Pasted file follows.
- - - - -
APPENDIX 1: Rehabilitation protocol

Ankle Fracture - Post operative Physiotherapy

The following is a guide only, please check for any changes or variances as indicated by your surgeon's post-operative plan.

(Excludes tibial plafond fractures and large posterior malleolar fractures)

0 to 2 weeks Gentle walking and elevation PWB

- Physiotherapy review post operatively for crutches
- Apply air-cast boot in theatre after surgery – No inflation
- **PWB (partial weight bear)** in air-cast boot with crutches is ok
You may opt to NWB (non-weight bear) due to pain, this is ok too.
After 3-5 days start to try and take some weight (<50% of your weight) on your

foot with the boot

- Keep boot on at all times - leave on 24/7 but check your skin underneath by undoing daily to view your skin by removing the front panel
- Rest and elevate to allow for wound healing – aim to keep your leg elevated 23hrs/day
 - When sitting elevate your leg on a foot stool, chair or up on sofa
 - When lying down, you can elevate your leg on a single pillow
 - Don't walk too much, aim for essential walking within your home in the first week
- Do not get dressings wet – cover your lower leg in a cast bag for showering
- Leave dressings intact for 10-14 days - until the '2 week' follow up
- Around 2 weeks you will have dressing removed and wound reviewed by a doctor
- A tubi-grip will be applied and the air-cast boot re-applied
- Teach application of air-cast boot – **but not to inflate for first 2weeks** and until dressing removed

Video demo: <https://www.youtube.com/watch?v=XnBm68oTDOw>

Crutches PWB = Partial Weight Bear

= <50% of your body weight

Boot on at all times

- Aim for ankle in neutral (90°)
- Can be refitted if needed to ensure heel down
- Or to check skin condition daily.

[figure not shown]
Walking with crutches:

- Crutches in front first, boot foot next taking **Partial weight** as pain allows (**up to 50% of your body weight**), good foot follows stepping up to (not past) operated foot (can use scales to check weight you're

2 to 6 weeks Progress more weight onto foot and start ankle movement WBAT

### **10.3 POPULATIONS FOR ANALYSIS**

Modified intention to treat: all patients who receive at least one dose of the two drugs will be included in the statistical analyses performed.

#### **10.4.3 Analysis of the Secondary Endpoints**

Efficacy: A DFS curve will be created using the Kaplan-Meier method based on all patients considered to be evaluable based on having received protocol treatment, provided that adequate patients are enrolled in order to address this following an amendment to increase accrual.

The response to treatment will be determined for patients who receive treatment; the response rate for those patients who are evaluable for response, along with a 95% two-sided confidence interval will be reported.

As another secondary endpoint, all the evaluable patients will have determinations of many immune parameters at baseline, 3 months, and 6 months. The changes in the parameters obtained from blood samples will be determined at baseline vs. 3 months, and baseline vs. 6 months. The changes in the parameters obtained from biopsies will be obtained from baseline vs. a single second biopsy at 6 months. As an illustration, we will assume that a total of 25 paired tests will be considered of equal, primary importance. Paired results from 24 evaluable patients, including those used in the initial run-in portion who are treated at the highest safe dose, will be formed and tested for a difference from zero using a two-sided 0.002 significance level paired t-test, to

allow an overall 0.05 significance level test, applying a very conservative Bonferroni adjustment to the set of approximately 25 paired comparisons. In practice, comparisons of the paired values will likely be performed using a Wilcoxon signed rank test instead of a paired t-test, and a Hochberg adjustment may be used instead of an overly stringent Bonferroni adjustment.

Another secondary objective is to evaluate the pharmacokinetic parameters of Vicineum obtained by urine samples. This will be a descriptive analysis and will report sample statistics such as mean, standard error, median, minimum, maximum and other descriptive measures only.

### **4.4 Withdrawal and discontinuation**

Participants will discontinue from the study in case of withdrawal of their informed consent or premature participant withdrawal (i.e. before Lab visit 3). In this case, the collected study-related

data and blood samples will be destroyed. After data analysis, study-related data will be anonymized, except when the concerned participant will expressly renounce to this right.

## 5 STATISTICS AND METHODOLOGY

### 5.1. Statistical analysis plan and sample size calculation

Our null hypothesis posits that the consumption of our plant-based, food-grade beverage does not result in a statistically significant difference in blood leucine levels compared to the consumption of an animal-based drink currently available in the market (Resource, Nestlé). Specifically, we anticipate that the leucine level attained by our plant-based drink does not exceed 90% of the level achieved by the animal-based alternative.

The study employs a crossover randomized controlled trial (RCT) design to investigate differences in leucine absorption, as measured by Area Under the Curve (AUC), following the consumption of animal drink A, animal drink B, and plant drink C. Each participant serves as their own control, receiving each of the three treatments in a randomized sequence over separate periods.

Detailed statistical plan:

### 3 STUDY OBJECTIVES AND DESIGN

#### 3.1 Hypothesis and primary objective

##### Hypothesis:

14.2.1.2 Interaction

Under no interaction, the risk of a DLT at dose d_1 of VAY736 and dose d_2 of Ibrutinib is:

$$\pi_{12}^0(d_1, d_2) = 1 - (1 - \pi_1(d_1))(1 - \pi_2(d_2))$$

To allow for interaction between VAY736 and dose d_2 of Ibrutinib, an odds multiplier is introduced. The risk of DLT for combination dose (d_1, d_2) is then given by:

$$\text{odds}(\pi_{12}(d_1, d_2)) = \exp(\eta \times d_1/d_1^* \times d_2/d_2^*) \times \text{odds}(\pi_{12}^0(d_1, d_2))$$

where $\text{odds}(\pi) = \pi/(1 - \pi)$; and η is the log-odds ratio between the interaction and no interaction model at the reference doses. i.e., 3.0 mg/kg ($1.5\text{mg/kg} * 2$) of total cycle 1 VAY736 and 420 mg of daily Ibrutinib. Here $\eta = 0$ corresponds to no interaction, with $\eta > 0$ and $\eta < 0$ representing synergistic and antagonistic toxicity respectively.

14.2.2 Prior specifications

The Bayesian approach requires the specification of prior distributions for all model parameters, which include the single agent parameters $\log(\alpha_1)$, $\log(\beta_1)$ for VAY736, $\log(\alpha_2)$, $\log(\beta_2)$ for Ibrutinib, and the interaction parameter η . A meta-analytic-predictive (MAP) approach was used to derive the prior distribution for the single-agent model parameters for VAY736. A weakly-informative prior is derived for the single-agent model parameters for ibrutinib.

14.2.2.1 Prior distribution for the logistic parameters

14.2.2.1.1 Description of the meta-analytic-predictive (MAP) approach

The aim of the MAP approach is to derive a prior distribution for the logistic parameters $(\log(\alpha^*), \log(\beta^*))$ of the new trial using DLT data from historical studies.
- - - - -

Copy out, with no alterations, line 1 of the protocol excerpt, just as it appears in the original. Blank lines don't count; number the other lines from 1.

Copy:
APPENDIX 1: Rehabilitation protocol